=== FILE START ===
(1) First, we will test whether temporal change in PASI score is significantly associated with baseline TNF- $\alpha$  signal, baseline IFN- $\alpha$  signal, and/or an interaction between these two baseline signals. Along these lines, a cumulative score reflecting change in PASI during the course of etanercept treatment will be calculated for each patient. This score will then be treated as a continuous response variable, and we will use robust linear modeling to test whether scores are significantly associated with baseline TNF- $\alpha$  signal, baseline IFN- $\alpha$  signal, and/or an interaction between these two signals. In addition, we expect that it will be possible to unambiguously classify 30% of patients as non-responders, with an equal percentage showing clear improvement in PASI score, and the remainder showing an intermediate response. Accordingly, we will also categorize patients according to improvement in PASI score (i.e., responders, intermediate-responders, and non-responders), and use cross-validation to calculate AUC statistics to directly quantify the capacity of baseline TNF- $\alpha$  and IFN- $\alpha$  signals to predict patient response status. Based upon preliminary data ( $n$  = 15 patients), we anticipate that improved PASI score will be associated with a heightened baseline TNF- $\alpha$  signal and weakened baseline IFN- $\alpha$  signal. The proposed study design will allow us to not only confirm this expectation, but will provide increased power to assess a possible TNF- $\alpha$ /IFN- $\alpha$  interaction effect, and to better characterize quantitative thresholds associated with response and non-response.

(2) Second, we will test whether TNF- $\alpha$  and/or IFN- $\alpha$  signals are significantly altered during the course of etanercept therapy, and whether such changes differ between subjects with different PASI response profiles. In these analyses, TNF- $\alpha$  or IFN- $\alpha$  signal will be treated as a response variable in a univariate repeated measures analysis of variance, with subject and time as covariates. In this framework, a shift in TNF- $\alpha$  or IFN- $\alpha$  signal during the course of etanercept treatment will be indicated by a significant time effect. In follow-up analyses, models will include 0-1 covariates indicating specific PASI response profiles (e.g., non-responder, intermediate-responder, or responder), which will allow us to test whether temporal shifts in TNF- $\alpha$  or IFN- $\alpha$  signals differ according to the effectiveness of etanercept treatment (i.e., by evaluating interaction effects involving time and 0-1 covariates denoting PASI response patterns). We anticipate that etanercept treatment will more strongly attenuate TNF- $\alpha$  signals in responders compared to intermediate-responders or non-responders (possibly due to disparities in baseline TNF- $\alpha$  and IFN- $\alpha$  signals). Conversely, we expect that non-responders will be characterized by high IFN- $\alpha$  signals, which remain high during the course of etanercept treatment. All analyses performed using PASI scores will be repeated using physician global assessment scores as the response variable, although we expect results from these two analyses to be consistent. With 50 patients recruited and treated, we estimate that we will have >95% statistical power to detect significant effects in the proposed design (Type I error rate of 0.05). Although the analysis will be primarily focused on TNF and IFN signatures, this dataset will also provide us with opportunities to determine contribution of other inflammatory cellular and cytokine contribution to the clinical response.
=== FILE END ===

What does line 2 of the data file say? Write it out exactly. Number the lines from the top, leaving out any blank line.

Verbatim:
(2) Second, we will test whether TNF- $\alpha$  and/or IFN- $\alpha$  signals are significantly altered during the course of etanercept therapy, and whether such changes differ between subjects with different PASI response profiles. In these analyses, TNF- $\alpha$  or IFN- $\alpha$  signal will be treated as a response variable in a univariate repeated measures analysis of variance, with subject and time as covariates. In this framework, a shift in TNF- $\alpha$  or IFN- $\alpha$  signal during the course of etanercept treatment will be indicated by a significant time effect. In follow-up analyses, models will include 0-1 covariates indicating specific PASI response profiles (e.g., non-responder, intermediate-responder, or responder), which will allow us to test whether temporal shifts in TNF- $\alpha$  or IFN- $\alpha$  signals differ according to the effectiveness of etanercept treatment (i.e., by evaluating interaction effects involving time and 0-1 covariates denoting PASI response patterns). We anticipate that etanercept treatment will more strongly attenuate TNF- $\alpha$  signals in responders compared to intermediate-responders or non-responders (possibly due to disparities in baseline TNF- $\alpha$  and IFN- $\alpha$  signals). Conversely, we expect that non-responders will be characterized by high IFN- $\alpha$  signals, which remain high during the course of etanercept treatment. All analyses performed using PASI scores will be repeated using physician global assessment scores as the response variable, although we expect results from these two analyses to be consistent. With 50 patients recruited and treated, we estimate that we will have >95% statistical power to detect significant effects in the proposed design (Type I error rate of 0.05). Although the analysis will be primarily focused on TNF and IFN signatures, this dataset will also provide us with opportunities to determine contribution of other inflammatory cellular and cytokine contribution to the clinical response.